Tuesday, April 18, 2006

Does Book Promotion Increase Book Sales?

Does book promotion increase book sales? Probably. But should you hire a book publicist only for the purpose of increasing book sales? Probably not.

Here's why. A book promotion specialist doesn't sell books. He or she arranges media interviews, book reviews, article placements, search engine maximization, and the like. This raises the visibility of your book and your Web site. That may drive book sales, and it usually does. But, when it does, that's a great benefit of book promotion, but your book publicist will hope and trust it's not the only benefit you are receiving from the campaign.

Your book publicist will assume that you are promoting your book to disseminate your messages to as many people as possible. That's why you want to be on the air, and that's why you want to be quoted as an expert in newspaper and magazine articles, and that's why you want people to find your site through Google and other search engines. You have something to say, and your book is one outlet for saying it; the mass media provides additional venues for you to spread your messages.

In addition, many authors believe their visibility in the media will lead to great opportunities such as offers from corporations (perhaps speaking engagements or endorsement projects), additional clients or customers, or enhanced credibility in the professional world. This is usually what happens.

You benefit from media appearances in a myriad of ways. Book sales, when and if they happen, are a wonderful fringe benefit of your book promotion campaign. But they can't be the only reason why you hire a book promotion specialist.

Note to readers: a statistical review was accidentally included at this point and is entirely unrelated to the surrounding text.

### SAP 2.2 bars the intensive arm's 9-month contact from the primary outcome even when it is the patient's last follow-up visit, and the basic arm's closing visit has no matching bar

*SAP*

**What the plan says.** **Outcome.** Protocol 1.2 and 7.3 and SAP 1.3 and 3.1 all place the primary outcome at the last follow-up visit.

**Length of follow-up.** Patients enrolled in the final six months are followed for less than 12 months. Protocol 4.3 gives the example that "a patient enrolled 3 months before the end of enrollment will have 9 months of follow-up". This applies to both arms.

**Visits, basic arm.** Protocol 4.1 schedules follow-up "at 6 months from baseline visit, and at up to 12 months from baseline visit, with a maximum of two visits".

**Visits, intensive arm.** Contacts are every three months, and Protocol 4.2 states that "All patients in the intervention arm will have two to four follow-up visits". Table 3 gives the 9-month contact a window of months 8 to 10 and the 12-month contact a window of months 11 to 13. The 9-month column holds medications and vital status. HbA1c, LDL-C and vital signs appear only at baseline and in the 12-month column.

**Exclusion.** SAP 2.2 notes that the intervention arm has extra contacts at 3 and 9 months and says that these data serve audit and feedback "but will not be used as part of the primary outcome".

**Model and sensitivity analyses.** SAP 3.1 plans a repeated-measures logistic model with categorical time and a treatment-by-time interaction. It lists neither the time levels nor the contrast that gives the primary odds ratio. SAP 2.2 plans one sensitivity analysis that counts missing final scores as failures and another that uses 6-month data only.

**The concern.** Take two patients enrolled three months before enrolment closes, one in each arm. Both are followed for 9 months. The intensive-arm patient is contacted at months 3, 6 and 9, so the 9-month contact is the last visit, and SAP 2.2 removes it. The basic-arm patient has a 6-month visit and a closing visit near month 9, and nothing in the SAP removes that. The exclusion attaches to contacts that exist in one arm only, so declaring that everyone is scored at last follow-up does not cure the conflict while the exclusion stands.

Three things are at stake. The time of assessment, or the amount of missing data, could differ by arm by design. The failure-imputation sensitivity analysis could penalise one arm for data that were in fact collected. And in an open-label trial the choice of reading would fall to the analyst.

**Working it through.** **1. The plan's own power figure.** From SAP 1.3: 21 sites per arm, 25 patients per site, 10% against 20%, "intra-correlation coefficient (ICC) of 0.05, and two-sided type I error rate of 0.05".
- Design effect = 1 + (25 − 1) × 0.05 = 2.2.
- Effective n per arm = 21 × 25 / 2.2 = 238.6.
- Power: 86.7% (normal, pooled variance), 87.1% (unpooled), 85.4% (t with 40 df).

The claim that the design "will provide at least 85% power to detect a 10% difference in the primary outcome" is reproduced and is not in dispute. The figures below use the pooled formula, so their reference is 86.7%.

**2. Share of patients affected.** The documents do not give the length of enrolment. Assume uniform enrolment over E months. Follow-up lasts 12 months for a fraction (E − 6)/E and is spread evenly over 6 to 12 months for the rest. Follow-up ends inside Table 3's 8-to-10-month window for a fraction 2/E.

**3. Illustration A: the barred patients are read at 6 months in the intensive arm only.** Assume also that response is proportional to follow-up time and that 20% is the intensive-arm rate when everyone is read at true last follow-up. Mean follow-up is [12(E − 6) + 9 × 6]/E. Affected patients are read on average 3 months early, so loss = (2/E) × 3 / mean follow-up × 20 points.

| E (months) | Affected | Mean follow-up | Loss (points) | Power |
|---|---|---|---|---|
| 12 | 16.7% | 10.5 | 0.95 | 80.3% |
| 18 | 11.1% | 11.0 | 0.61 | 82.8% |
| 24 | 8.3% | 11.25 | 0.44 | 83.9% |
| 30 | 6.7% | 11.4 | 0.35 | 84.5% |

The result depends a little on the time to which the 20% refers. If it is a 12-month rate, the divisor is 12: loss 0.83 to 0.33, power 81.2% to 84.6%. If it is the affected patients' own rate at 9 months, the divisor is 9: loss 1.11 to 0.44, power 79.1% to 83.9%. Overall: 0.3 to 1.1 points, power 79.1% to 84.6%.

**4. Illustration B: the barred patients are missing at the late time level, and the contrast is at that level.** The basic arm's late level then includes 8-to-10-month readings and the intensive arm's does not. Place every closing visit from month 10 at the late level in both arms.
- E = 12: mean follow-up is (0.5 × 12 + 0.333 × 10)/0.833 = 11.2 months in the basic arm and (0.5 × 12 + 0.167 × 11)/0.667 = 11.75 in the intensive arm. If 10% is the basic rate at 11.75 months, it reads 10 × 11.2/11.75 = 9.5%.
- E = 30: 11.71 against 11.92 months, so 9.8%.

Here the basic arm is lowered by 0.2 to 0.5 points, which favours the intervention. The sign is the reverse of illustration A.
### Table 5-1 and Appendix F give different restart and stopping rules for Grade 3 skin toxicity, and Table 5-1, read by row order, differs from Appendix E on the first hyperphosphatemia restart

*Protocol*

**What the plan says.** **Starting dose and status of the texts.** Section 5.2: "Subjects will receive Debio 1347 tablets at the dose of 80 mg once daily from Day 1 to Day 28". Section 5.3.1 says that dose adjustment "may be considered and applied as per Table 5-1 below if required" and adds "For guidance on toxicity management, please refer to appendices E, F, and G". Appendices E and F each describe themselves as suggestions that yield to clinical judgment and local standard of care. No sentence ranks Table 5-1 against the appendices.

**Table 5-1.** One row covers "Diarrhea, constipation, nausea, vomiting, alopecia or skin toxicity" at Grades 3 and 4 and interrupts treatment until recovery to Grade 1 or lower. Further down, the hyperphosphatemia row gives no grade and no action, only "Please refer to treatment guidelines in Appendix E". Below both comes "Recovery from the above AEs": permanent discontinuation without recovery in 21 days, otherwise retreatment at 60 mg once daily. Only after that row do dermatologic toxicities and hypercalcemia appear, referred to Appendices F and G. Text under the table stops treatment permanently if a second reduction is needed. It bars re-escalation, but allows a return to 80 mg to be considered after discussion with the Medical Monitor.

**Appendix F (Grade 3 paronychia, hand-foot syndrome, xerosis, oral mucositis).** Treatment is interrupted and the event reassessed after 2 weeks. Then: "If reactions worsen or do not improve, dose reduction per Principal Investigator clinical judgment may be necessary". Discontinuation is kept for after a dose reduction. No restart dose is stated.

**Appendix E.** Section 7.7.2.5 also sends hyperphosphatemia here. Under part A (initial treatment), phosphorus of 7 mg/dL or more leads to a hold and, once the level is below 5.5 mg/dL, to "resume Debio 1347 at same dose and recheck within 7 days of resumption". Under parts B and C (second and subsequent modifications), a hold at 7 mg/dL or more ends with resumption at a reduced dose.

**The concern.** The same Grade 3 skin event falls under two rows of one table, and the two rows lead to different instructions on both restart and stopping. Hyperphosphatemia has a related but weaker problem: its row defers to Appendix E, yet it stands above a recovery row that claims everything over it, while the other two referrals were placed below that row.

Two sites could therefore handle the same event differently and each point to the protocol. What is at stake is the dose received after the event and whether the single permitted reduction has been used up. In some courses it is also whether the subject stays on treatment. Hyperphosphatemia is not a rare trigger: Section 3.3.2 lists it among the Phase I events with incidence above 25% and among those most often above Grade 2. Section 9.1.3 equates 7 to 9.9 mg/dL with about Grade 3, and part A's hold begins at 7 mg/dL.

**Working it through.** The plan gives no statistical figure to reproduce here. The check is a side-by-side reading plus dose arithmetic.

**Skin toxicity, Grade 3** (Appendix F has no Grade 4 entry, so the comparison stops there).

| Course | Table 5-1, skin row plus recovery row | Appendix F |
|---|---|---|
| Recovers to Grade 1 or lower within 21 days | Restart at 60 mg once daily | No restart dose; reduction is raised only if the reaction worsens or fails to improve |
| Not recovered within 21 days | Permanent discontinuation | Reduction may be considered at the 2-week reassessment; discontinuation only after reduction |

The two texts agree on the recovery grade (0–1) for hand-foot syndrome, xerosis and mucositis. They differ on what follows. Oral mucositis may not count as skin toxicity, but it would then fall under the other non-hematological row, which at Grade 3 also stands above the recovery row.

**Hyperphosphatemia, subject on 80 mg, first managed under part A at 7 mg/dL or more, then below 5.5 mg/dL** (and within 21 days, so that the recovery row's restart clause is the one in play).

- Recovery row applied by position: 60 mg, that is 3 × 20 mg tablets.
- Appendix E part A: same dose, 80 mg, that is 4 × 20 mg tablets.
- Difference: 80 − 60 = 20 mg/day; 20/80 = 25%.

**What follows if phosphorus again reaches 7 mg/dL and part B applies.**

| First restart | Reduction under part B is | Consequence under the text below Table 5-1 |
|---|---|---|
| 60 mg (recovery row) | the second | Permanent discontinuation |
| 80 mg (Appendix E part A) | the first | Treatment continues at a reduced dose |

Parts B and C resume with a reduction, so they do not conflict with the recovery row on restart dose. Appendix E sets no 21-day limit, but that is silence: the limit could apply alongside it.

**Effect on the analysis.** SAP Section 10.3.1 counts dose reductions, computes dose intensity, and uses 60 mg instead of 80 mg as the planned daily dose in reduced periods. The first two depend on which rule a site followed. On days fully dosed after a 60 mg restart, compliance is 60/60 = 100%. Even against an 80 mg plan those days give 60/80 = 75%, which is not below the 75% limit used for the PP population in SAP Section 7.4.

An author from a mainstream publishing house was recently in discussions with me about promoting her book. She thought my book promotion plan looked great. Finally, she wanted to know how many books it would sell. I was taken aback by the question.

Another book publicist might have taken a guess and added a disclaimer such as "but no one really knows for sure." However, I opted to tell the author the whole truth which was that book sales weren't my area of expertise, and therefore, I had no idea of what number to give her. I could guess how many radio interviews I might be able to arrange for her (and that would only be a guess, because it's impossible to predict how radio show producers will respond to a particular pitch). But I couldn't make even a wild guess about how many books she'd sell if she hired me.

I received her emailed response earlier today. She asked me for a referral to a book publicist whose focus was on selling books.

Of course, I responded that there's no such book publicist. Distributors and salespeople sell books. (In the case of her book, since she's working through a major publishing company, she can't even hire an independent distributor -- she'll have to put her complete faith in the capabilities of her publisher.) Book promotion specialists arrange media appearances and reviews.

What I could have done, I suppose, is refer her to a book promotion firm that's able to toss around figures and promises that come from nowhere and are utterly meaningless. However, I don't have the heart to do that.

No, I don't want her as a client, because her goals are not in line with what I can provide for her, and the last thing in the world I want is a disappointed client. But another thing I don't want is for a book publicity firm to take advantage of her by, basically, telling her what she wants to hear.

What would King Solomon do in this situation? Hmmm.